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    @chevybow: yeah, I see that too. The veteran user's answer is often at least better formatted, but usually also uses all the terminology more correctly, so it will usually sound slightly better to the veteran users in that tag. If a newbie really does get everything right, I make sure to upvote though. I try to make an effort to read more than just the first answer if I'm going to upvote anything on that page. (If there's a better answer than the current accepted or highest, I don't want to make the gap wider on a question I'm not really interested in and didn't take the time to read.) Commented Sep 16, 2018 at 6:48

3 Answers 3


It's really the other way round.

95% of views come from web searches rather than people looking for answers within Stack Overflow itself. I suspect that those 95% neither know nor care much about reputation.

High rep users will have written high quality answers to get that rep in the first place though. Others outside Stack Overflow may link their blogs and other postings to such answers as well as attracting duplicates within Stack Overflow pointing to their answers, all of which encourages Search Engines to determine that when you search for an answer it's their answer that matches rather than some other less well written answer.

Cream rises to the top after all.

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    For views YES I have to agree. So for that I'd accpet this answer. @the google search stuff. But Stephen Leppik made a good point in his answer below too, actual interaction (commenting and answers) would come from StackOverflow users who may be more attracted to questions written by High Rep accounts. Commented Sep 14, 2018 at 15:37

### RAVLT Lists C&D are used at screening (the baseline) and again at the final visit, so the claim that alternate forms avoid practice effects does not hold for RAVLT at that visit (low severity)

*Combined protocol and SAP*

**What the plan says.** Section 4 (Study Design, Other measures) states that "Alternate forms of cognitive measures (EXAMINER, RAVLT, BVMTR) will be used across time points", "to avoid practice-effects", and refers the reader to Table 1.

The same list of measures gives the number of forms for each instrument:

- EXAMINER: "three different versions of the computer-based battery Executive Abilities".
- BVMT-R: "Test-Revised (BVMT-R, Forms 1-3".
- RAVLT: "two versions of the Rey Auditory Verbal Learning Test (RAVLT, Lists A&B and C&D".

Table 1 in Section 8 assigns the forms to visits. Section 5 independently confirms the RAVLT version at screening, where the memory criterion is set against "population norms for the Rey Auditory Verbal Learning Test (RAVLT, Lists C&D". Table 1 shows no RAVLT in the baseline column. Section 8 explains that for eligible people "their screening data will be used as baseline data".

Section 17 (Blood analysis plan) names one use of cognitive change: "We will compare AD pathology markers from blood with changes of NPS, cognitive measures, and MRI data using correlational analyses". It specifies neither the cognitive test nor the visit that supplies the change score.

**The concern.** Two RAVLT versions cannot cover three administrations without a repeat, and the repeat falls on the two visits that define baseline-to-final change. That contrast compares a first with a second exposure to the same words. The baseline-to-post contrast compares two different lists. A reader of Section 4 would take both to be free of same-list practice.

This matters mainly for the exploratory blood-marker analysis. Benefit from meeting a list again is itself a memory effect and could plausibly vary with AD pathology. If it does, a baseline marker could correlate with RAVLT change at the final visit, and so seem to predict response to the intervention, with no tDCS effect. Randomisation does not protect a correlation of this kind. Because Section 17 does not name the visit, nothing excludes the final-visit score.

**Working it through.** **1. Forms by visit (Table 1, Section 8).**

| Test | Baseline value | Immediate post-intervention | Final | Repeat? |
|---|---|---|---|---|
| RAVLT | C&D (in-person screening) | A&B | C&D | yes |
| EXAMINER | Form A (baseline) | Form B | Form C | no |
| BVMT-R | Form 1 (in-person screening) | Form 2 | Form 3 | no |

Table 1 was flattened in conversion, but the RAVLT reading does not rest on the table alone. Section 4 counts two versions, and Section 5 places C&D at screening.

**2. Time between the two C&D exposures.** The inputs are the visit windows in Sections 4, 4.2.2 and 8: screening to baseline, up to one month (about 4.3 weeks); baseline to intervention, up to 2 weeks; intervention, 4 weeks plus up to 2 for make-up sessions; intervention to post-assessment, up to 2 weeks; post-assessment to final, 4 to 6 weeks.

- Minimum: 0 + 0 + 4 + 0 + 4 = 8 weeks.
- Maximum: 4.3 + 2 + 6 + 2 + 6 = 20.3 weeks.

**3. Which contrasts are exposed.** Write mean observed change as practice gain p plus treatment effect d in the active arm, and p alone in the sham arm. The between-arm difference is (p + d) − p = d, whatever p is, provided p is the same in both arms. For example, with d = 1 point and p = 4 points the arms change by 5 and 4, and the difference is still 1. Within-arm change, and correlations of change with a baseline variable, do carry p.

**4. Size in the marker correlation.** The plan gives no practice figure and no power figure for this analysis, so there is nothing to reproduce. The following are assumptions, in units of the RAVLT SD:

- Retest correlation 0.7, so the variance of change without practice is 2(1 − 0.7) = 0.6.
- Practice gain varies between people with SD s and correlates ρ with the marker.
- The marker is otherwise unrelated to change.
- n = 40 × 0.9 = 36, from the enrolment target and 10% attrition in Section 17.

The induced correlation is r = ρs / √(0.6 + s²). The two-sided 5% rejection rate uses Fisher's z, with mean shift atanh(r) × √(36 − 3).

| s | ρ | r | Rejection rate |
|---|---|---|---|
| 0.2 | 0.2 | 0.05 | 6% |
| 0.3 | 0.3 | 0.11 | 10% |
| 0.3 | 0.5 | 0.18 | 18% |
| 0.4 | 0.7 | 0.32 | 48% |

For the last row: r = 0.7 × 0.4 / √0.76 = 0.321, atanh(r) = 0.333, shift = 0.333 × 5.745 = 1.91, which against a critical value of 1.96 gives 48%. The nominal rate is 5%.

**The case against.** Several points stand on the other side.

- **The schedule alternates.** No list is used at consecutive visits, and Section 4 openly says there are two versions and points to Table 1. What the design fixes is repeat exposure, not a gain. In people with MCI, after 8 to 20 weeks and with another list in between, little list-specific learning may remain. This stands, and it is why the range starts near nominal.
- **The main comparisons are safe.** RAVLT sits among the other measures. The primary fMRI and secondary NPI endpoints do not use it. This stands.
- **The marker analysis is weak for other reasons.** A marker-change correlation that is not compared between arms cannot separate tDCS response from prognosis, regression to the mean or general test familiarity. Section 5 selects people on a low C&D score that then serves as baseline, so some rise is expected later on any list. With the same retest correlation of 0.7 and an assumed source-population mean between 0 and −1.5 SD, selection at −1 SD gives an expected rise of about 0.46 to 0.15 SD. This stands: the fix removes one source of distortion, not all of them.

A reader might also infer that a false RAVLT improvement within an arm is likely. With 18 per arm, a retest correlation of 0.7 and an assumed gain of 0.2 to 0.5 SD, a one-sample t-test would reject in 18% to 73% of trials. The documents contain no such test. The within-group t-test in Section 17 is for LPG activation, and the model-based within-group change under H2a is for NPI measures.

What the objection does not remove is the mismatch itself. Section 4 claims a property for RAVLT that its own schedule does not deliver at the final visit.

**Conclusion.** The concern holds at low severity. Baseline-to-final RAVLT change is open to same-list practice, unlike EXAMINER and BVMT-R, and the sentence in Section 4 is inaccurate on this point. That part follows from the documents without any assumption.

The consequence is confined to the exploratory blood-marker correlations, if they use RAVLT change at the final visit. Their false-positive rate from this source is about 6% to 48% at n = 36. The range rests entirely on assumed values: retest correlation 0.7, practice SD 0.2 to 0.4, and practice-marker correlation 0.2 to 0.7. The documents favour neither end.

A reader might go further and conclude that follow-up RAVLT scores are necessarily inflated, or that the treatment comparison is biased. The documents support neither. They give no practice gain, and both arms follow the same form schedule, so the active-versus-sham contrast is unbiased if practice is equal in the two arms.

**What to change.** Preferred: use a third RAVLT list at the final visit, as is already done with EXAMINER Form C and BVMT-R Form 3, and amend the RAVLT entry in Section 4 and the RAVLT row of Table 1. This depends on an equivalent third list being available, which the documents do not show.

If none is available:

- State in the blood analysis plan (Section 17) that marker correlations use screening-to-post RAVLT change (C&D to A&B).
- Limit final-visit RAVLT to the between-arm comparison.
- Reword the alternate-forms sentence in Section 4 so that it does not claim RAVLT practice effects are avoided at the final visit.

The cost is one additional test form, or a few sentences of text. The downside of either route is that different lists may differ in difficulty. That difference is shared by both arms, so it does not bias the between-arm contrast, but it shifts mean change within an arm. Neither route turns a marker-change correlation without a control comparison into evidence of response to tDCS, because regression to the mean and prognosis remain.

It has no direct effect. But if you have a lot of reputation points, people may take you more seriously, and you'll probably have a lot of experience writing good questions.

It is also kind of a chicken/egg thing: usually, writing high profile questions causes a lot of reputation points, not the other way around.


When you first post a question all the views you get come from the Stack Overflow question stream. It is the question title that drives the first bunch of views.

Over time the question will move down the question list and views will drop off.

Getting up votes seems to slow the question drift down the list, and this gives it time to attract more views. Doing edits to the question and/or receiving answers can move the question back up the lists. You can also get flagged as a trending topic which drives a lot of traffic to your question.

When you tag your question with popular tags, then that question gets pushed down quickly on the tag lists, because new questions are coming in quickly. On the flip side if you tag with unpopular tags, then there aren't many viewers watching those tags.

Web search results will drive page views over the life of the question, but we want answers quickly and creating good questions with good titles is the key.

The positive rules of writing webpage titles for SEO also apply to Stack Overflow, and the negative rules also apply (i.e. click bait titles).

SEO reference: https://moz.com/learn/seo/title-tag